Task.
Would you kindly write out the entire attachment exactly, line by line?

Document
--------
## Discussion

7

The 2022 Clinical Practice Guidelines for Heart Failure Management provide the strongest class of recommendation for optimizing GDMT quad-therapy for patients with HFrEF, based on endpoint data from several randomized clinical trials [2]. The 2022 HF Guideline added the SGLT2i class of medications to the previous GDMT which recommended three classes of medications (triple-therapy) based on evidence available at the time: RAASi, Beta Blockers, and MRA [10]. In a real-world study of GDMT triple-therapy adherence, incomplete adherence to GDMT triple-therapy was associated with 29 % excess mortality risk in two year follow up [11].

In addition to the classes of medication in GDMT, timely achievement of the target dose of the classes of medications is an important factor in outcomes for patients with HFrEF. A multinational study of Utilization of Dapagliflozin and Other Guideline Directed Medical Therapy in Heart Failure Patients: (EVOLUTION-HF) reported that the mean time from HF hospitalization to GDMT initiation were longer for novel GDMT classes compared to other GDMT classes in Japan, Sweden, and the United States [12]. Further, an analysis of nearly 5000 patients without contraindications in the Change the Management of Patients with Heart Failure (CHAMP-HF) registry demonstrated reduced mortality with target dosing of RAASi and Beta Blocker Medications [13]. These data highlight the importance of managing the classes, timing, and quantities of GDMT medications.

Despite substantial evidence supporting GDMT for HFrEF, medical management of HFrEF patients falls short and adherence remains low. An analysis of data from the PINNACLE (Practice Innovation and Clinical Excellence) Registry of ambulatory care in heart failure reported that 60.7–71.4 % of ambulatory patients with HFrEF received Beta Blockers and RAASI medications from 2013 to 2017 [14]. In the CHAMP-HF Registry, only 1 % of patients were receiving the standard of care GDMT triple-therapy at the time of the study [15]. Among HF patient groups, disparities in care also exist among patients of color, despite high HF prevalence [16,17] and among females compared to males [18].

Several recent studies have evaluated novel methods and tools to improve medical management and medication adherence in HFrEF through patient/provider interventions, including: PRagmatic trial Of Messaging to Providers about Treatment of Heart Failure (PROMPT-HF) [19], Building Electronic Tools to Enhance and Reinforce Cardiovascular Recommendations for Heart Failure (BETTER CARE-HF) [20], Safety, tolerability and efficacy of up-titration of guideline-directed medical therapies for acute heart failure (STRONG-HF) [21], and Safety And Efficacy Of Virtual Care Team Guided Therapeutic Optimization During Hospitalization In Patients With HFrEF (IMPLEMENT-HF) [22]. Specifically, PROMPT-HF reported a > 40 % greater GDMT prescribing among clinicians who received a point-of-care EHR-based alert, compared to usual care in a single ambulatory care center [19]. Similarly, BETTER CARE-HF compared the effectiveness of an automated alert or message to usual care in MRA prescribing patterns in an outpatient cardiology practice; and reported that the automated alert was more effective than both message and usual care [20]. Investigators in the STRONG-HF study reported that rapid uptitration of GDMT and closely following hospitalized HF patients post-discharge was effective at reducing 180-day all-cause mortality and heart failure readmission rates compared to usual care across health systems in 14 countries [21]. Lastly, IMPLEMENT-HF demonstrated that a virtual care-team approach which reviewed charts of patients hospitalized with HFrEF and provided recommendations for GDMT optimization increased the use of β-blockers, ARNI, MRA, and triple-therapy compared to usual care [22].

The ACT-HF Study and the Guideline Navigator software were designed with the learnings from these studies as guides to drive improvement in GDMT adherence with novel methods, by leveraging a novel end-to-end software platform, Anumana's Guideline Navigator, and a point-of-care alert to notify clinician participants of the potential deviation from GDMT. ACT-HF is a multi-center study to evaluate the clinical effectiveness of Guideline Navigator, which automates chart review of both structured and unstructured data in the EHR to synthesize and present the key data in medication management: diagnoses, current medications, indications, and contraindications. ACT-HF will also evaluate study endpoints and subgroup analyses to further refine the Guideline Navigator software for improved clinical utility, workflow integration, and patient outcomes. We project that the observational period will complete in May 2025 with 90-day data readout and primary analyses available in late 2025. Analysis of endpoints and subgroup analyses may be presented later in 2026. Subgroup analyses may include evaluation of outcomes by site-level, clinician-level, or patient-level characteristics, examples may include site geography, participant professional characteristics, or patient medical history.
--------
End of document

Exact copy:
## Discussion

7

The 2022 Clinical Practice Guidelines for Heart Failure Management provide the strongest class of recommendation for optimizing GDMT quad-therapy for patients with HFrEF, based on endpoint data from several randomized clinical trials [2]. The 2022 HF Guideline added the SGLT2i class of medications to the previous GDMT which recommended three classes of medications (triple-therapy) based on evidence available at the time: RAASi, Beta Blockers, and MRA [10]. In a real-world study of GDMT triple-therapy adherence, incomplete adherence to GDMT triple-therapy was associated with 29 % excess mortality risk in two year follow up [11].

In addition to the classes of medication in GDMT, timely achievement of the target dose of the classes of medications is an important factor in outcomes for patients with HFrEF. A multinational study of Utilization of Dapagliflozin and Other Guideline Directed Medical Therapy in Heart Failure Patients: (EVOLUTION-HF) reported that the mean time from HF hospitalization to GDMT initiation were longer for novel GDMT classes compared to other GDMT classes in Japan, Sweden, and the United States [12]. Further, an analysis of nearly 5000 patients without contraindications in the Change the Management of Patients with Heart Failure (CHAMP-HF) registry demonstrated reduced mortality with target dosing of RAASi and Beta Blocker Medications [13]. These data highlight the importance of managing the classes, timing, and quantities of GDMT medications.

Despite substantial evidence supporting GDMT for HFrEF, medical management of HFrEF patients falls short and adherence remains low. An analysis of data from the PINNACLE (Practice Innovation and Clinical Excellence) Registry of ambulatory care in heart failure reported that 60.7–71.4 % of ambulatory patients with HFrEF received Beta Blockers and RAASI medications from 2013 to 2017 [14]. In the CHAMP-HF Registry, only 1 % of patients were receiving the standard of care GDMT triple-therapy at the time of the study [15]. Among HF patient groups, disparities in care also exist among patients of color, despite high HF prevalence [16,17] and among females compared to males [18].

Several recent studies have evaluated novel methods and tools to improve medical management and medication adherence in HFrEF through patient/provider interventions, including: PRagmatic trial Of Messaging to Providers about Treatment of Heart Failure (PROMPT-HF) [19], Building Electronic Tools to Enhance and Reinforce Cardiovascular Recommendations for Heart Failure (BETTER CARE-HF) [20], Safety, tolerability and efficacy of up-titration of guideline-directed medical therapies for acute heart failure (STRONG-HF) [21], and Safety And Efficacy Of Virtual Care Team Guided Therapeutic Optimization During Hospitalization In Patients With HFrEF (IMPLEMENT-HF) [22]. Specifically, PROMPT-HF reported a > 40 % greater GDMT prescribing among clinicians who received a point-of-care EHR-based alert, compared to usual care in a single ambulatory care center [19]. Similarly, BETTER CARE-HF compared the effectiveness of an automated alert or message to usual care in MRA prescribing patterns in an outpatient cardiology practice; and reported that the automated alert was more effective than both message and usual care [20]. Investigators in the STRONG-HF study reported that rapid uptitration of GDMT and closely following hospitalized HF patients post-discharge was effective at reducing 180-day all-cause mortality and heart failure readmission rates compared to usual care across health systems in 14 countries [21]. Lastly, IMPLEMENT-HF demonstrated that a virtual care-team approach which reviewed charts of patients hospitalized with HFrEF and provided recommendations for GDMT optimization increased the use of β-blockers, ARNI, MRA, and triple-therapy compared to usual care [22].

The ACT-HF Study and the Guideline Navigator software were designed with the learnings from these studies as guides to drive improvement in GDMT adherence with novel methods, by leveraging a novel end-to-end software platform, Anumana's Guideline Navigator, and a point-of-care alert to notify clinician participants of the potential deviation from GDMT. ACT-HF is a multi-center study to evaluate the clinical effectiveness of Guideline Navigator, which automates chart review of both structured and unstructured data in the EHR to synthesize and present the key data in medication management: diagnoses, current medications, indications, and contraindications. ACT-HF will also evaluate study endpoints and subgroup analyses to further refine the Guideline Navigator software for improved clinical utility, workflow integration, and patient outcomes. We project that the observational period will complete in May 2025 with 90-day data readout and primary analyses available in late 2025. Analysis of endpoints and subgroup analyses may be presented later in 2026. Subgroup analyses may include evaluation of outcomes by site-level, clinician-level, or patient-level characteristics, examples may include site geography, participant professional characteristics, or patient medical history.